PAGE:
I hurt for a long time because of childhood sexual abuse. Now I want to provide a safe place for hurting men to connect with other survivors of sexual abuse. Talk to us. You don't have to use your real name to share your experiences or ask questions.

Healing and EMDR

A survivor named Phil gave me permission to post his email to me. In it he refers to EMDR. I heard about this only two years ago when I worked with Katariina Rosenblatt, a survivor of sex trafficking, for the book Stolen: The True Story of a Sex Trafficking Survivor. She found immense help in using EMDR.

My understanding is that Eye Movement Desensitization and Reprocessing (EMDR) emphasizes opening up and healing the disturbing memories of PTSD. The theory is that those traumatic memories have (obviously) not been processed and are stored in the brain.

If you have used EMDR treatment, I'd like to hear your response to the treatment. At best, it's called a "powerful new process" and at worst, it's said to work as well as cognitive therapy. I've read nothing that says it's been harmful. 

* * * * *

I was referred to your blog by another survivor. I have been struggling with recovering my own childhood for 10+ years. I discovered after EMDR that abuse had happened, but to this day, 10 years later I have been unable to recover the memories.

People ask me "why would you want to even have those horrific memories?" I tell them that along with those memories, I shut out a significant part of my self (the child inside me that has not only fear and anger but also compassion, empathy, and longing to connect in a deep, meaningful way with other people).

I have twice built my life to a point of apparent success (job, wife, house, circle of friends) and twice had it crumble to the ground. I both pick the wrong people to be close to but also run when things get too close. I am now divorced with two wonderful teenage kids (one in junior college and one in high school). I put everything I have into being the best dad I can to them. Yet I know I am not complete and it is not possible right now for me to bring my entire being to my relationship with them regardless of how hard I try.

I know I will not be able to have a fulfilling life going forward without knowing who I really am.

If you have any recommendations about how I can recover that younger part of myself and the memories of what happened, I would like to hear them.

I loved reading your blog and really appreciate your open approach to talking about these tough issues.


Larry Clemson said...

All stories are not the same but we do seem to have many things in common. For me on my road to healing - I prayed! I said,"Lord I don't remember but I know something happened." A while later as I let God answer as in trying to listen I did start to remember something. My friend & I sat on a couch with a board game in front of us. We were offered something to drink - It was kool aid then the memory and then then a few other small things but I will not go into it. I then realized that the drink had some kind of drug in it. I was drugged! I most likely wont remember what happened but to know that I'm not crazy & that it did happen. This helped me to voice it for the first time to my Pastor & tell him that something happened to me. Maybe we aren't given full memory of it but maybe just to trust God with it. He knows what happened. He wants to heal us! I really believe he does. So for me I trust him with my memories of my abuse. I should say I'm learning to.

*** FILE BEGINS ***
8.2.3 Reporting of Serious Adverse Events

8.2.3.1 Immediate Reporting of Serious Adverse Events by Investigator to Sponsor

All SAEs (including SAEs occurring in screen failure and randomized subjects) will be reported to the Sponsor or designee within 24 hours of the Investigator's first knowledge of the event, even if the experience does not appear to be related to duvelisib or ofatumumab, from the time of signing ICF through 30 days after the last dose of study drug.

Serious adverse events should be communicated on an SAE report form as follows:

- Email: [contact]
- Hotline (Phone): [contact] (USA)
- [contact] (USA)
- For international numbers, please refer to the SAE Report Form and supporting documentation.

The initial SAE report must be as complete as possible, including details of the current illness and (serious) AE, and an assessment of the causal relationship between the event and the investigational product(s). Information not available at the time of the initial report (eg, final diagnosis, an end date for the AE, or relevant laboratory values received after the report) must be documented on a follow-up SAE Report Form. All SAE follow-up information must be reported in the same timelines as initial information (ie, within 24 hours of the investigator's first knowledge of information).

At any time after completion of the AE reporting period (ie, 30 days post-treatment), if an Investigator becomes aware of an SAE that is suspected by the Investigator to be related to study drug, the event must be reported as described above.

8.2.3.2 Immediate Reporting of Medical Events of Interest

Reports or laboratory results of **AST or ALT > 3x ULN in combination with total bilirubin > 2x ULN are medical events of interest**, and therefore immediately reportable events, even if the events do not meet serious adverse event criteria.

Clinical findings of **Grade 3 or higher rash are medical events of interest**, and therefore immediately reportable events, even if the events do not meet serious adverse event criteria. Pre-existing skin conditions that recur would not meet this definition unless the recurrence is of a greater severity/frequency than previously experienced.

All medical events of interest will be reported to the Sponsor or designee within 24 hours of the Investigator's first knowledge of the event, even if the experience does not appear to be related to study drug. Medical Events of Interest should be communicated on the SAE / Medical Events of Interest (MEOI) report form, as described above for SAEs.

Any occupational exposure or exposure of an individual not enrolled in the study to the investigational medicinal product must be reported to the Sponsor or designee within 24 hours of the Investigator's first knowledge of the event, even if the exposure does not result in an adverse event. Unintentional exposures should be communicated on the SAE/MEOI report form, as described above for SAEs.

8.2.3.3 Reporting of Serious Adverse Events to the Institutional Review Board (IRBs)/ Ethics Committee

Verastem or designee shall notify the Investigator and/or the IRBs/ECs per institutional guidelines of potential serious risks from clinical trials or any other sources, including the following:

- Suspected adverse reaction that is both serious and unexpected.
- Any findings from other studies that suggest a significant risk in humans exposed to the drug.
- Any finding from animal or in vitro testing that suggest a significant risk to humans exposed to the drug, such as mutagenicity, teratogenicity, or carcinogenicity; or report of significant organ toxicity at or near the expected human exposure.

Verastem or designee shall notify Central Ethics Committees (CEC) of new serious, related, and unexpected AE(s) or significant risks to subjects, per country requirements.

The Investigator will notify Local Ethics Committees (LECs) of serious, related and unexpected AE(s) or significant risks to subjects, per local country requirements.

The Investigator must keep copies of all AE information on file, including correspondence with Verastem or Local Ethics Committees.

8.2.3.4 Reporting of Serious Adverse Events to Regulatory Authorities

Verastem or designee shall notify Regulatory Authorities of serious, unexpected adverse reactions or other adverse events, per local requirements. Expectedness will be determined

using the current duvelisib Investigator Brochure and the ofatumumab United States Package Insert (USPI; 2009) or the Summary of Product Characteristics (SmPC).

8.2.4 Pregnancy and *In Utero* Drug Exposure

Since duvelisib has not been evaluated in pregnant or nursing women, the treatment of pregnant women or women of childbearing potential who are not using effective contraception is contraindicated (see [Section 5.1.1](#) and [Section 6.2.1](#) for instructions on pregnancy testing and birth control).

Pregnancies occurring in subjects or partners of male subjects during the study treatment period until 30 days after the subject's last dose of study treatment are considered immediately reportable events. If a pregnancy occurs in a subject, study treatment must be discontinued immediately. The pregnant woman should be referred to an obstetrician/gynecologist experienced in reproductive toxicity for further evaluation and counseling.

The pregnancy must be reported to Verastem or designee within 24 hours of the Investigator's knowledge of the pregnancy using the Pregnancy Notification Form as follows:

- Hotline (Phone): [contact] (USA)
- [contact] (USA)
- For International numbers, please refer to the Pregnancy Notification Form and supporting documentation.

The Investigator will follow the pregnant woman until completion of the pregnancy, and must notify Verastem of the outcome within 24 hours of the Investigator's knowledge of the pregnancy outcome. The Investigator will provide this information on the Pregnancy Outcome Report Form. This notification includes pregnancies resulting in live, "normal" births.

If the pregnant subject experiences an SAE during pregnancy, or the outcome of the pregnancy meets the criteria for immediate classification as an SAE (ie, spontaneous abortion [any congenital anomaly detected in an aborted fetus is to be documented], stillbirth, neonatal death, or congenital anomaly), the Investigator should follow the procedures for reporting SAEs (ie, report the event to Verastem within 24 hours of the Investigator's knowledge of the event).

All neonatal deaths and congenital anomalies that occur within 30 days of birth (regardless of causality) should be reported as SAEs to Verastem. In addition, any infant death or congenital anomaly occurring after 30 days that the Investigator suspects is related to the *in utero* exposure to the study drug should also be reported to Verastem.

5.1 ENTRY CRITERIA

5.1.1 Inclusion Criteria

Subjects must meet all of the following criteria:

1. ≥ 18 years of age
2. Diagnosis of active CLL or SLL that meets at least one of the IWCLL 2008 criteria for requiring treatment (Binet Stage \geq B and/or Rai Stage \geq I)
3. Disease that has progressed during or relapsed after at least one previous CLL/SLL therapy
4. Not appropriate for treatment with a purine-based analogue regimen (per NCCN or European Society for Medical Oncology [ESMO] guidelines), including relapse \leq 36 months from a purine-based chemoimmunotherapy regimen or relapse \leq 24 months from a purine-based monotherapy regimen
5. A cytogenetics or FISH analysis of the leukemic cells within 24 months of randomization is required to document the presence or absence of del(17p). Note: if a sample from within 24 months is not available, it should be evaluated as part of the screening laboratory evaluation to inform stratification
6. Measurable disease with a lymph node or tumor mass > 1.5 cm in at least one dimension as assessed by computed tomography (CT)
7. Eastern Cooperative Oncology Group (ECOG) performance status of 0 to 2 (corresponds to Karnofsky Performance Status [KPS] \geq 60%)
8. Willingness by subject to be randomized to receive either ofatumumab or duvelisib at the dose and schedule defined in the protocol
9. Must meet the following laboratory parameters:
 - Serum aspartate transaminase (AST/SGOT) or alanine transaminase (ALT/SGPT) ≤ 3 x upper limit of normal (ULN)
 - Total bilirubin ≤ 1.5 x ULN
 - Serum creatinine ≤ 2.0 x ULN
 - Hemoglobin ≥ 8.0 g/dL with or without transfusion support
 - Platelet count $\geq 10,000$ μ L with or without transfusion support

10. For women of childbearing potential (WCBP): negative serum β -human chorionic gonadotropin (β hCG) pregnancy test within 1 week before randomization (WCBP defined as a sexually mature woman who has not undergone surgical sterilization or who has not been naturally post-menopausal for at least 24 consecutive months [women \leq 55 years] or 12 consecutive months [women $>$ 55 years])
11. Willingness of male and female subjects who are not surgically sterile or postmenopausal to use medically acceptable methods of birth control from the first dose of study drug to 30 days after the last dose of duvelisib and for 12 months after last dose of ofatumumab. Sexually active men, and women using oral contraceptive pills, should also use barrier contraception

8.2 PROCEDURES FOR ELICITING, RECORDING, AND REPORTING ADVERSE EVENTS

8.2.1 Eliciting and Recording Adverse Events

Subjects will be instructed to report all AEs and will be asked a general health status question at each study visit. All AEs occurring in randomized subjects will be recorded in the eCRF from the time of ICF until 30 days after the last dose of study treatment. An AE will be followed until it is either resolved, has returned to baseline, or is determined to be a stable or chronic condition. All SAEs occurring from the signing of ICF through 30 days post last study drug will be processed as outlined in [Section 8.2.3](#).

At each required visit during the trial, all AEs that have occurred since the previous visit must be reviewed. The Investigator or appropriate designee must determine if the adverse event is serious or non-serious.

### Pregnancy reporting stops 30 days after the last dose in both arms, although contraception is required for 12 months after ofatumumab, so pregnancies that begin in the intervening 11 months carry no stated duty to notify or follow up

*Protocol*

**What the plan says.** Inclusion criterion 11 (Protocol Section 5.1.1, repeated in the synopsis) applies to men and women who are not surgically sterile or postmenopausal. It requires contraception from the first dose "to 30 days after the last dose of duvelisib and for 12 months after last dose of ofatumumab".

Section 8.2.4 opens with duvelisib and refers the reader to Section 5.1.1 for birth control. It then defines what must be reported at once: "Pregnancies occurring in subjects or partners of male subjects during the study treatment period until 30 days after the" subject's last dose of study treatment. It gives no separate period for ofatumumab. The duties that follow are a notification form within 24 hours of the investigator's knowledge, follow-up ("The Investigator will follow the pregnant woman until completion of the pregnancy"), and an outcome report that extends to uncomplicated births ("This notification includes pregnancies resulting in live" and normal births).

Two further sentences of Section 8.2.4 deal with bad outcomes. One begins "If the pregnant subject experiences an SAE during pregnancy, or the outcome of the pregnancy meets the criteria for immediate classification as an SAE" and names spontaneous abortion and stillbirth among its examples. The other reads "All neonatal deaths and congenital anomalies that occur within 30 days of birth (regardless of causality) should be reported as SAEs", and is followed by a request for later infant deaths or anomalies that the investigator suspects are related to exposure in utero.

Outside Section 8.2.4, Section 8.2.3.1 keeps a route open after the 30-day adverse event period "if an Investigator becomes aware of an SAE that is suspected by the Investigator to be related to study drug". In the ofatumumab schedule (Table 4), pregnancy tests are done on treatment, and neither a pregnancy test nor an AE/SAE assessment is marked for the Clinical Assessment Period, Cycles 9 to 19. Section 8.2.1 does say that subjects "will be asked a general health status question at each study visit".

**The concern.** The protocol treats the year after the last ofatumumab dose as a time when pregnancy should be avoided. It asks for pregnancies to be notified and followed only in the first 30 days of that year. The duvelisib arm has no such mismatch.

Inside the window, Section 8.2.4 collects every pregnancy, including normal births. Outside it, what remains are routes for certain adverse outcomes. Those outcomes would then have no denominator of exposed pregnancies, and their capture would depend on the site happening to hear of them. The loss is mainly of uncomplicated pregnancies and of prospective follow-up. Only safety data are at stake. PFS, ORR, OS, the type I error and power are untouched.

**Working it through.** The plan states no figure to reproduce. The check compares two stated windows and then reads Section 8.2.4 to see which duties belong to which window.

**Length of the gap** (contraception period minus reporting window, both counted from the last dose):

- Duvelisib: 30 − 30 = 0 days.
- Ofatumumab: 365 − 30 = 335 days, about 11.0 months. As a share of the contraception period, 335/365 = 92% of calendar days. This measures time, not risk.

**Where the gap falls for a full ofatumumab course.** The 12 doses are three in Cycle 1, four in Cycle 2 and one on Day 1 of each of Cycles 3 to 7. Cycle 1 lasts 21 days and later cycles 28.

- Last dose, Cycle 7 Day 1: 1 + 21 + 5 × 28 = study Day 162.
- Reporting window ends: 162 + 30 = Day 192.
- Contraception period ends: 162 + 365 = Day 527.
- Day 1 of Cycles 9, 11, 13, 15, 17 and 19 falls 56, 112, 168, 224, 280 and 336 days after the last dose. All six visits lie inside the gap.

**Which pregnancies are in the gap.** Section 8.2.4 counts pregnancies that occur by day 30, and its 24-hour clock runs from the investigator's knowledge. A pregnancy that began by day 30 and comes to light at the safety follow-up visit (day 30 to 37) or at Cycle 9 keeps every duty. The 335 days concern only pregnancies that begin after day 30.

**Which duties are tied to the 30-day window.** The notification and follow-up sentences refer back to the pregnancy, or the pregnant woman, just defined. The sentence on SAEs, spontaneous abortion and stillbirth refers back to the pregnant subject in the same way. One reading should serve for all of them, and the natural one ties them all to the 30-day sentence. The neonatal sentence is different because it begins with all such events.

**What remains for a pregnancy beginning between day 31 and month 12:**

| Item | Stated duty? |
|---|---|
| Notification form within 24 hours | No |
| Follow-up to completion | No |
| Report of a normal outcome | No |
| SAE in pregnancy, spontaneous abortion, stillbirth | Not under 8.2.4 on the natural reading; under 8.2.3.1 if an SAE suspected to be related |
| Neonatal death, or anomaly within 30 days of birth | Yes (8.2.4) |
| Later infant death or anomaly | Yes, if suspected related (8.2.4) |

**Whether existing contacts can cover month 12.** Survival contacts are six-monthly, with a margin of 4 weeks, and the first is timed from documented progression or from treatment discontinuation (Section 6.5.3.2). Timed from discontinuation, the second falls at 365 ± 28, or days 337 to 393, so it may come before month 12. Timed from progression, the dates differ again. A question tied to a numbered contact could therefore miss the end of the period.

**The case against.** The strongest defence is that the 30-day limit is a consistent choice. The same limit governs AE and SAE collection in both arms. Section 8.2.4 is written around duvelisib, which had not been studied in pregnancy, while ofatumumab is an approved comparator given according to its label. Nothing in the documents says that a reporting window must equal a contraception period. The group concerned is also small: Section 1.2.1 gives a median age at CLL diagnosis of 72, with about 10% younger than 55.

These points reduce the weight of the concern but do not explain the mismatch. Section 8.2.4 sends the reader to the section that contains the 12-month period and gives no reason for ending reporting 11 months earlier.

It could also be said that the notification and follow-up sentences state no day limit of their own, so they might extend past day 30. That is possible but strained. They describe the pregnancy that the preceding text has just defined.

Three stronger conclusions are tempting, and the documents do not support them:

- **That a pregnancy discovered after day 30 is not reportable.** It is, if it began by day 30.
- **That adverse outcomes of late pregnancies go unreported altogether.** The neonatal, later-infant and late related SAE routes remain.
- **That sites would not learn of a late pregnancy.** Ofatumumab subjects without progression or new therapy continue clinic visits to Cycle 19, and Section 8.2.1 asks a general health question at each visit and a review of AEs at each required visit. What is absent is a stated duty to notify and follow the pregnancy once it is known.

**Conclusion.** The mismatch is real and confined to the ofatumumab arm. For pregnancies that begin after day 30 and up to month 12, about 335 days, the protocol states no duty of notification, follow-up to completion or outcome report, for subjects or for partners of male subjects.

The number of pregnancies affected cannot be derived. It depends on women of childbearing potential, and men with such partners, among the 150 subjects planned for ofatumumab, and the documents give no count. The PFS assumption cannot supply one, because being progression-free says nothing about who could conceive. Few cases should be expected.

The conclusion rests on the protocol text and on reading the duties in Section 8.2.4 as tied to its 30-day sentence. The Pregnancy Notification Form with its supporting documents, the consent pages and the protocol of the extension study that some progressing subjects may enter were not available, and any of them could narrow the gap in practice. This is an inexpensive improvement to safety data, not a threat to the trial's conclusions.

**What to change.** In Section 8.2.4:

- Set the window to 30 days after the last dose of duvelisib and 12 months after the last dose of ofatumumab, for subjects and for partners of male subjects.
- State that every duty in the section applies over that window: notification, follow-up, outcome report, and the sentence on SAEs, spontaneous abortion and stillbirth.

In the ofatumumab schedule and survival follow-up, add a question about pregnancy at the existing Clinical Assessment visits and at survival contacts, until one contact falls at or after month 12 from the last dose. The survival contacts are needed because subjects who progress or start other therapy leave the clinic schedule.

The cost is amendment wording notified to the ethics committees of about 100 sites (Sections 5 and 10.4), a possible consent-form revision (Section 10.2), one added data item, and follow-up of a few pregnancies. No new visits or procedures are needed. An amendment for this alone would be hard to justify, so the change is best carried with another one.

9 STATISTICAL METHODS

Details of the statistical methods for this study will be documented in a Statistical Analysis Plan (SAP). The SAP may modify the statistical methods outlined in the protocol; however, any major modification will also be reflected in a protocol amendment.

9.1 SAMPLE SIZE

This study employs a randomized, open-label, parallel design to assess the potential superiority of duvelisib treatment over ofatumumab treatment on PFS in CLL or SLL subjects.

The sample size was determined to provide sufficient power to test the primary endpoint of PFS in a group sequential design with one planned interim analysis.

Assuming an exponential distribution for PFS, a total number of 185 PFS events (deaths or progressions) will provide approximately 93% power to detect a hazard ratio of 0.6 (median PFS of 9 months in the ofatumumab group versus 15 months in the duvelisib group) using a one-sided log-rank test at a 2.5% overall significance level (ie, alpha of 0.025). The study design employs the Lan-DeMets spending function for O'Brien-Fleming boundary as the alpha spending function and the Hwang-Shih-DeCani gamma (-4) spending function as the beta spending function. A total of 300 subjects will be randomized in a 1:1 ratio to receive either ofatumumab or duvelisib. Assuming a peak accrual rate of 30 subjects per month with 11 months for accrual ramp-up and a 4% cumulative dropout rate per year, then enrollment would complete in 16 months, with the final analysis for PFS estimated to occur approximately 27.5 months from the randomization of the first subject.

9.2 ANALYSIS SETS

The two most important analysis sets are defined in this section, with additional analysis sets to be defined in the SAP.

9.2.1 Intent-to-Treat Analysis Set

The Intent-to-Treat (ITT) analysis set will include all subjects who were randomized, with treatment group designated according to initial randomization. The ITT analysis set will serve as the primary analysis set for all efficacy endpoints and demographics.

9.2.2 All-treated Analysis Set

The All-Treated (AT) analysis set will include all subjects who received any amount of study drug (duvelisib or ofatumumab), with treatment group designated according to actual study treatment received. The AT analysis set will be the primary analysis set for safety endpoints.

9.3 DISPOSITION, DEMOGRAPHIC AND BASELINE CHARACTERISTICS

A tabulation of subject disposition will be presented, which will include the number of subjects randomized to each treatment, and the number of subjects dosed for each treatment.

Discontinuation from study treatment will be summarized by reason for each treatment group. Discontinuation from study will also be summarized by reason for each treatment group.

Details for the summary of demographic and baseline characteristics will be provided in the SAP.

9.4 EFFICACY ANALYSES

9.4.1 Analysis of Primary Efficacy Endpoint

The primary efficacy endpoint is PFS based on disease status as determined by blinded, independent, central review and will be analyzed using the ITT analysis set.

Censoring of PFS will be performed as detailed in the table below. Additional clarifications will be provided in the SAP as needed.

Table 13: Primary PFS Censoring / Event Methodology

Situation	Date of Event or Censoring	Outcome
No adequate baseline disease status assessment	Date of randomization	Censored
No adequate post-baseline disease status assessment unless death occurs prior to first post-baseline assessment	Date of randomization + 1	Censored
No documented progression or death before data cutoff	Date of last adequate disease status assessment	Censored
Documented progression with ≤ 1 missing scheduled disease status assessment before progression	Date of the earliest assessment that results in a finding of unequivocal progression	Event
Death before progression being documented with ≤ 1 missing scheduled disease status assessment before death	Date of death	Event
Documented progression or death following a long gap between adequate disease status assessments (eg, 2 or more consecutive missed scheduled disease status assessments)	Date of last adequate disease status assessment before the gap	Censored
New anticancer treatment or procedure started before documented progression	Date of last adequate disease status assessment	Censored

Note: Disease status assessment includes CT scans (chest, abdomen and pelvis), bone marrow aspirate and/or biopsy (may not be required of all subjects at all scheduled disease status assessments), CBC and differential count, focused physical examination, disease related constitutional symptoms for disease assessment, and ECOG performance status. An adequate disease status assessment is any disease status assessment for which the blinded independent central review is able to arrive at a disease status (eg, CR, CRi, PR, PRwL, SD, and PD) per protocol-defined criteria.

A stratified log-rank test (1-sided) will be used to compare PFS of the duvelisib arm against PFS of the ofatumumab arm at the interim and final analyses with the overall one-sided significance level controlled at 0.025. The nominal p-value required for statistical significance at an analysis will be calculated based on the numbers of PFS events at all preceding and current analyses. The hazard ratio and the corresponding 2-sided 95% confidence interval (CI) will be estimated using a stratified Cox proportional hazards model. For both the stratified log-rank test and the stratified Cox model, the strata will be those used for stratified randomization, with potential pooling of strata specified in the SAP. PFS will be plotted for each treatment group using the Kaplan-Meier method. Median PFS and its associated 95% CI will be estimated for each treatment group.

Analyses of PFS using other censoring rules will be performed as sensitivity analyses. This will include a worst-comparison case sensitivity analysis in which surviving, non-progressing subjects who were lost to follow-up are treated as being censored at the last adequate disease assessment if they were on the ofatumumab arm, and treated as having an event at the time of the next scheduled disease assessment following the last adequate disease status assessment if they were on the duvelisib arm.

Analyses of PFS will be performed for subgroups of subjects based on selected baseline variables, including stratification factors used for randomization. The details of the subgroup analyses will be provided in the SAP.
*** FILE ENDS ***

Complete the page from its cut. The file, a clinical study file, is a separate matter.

Roger Mann said...

I suspect that our mind knows when it is time to release the memories. I have a fog, an occasional snapshot of my childhood below 10 years old. I know there were bad things, I can feel it but I simply cannot recall and for decades I just assumed that it was a good thing. Maybe it is, I don't know.

Still there are times when I will get a memory, once a flashback and all I can feel it fear. Still when I am ready perhaps I will remember. EMDR has helped others I know of heal by recalling and processing the memory and connecting it with the feelings. They have said that after there was a sense of wholeness. I don't know because I have never done that. I am at peace for the most part now and that is sufficient for me right now.

I would only suggest you do this with a professional who is familiar with CSA survivors and knows what to expect. Don't do this with just anyone. I wish you well. There is life after such a childhood assault. It is worth it.


Cecil "Cec" Murphey said...

Kevin sent an email with these comments:

I underwent EMDR a few years ago.
I had thoughts that I was abused at a catholic seminary.
Under EMDR I was able to remember some more about the rape and now I no longer think it happened. I know it did.
For the next 24-36 hours my body did react to the memories. My anal sphincter spasm-ed which it did when I was raped I am sure.
But other than that, I cannot say it was not worth going through it.
I hope this helps.

Mark Cooper said...

For years I was tormented trying to remember what happened, who, why, etc. A turning point came the day my counselor said to me "Mark, what do you have to remember, in order to heal?"

That question helped me to realize that what I know right now, is enough for the place I'm in, in my healing journey. That has helped me to slow down and be more at peace, both with my past and with who I am, right now.

Since slowing down and relaxing a bit, my understanding about my abuse, its impact, and my responses, has actually increased.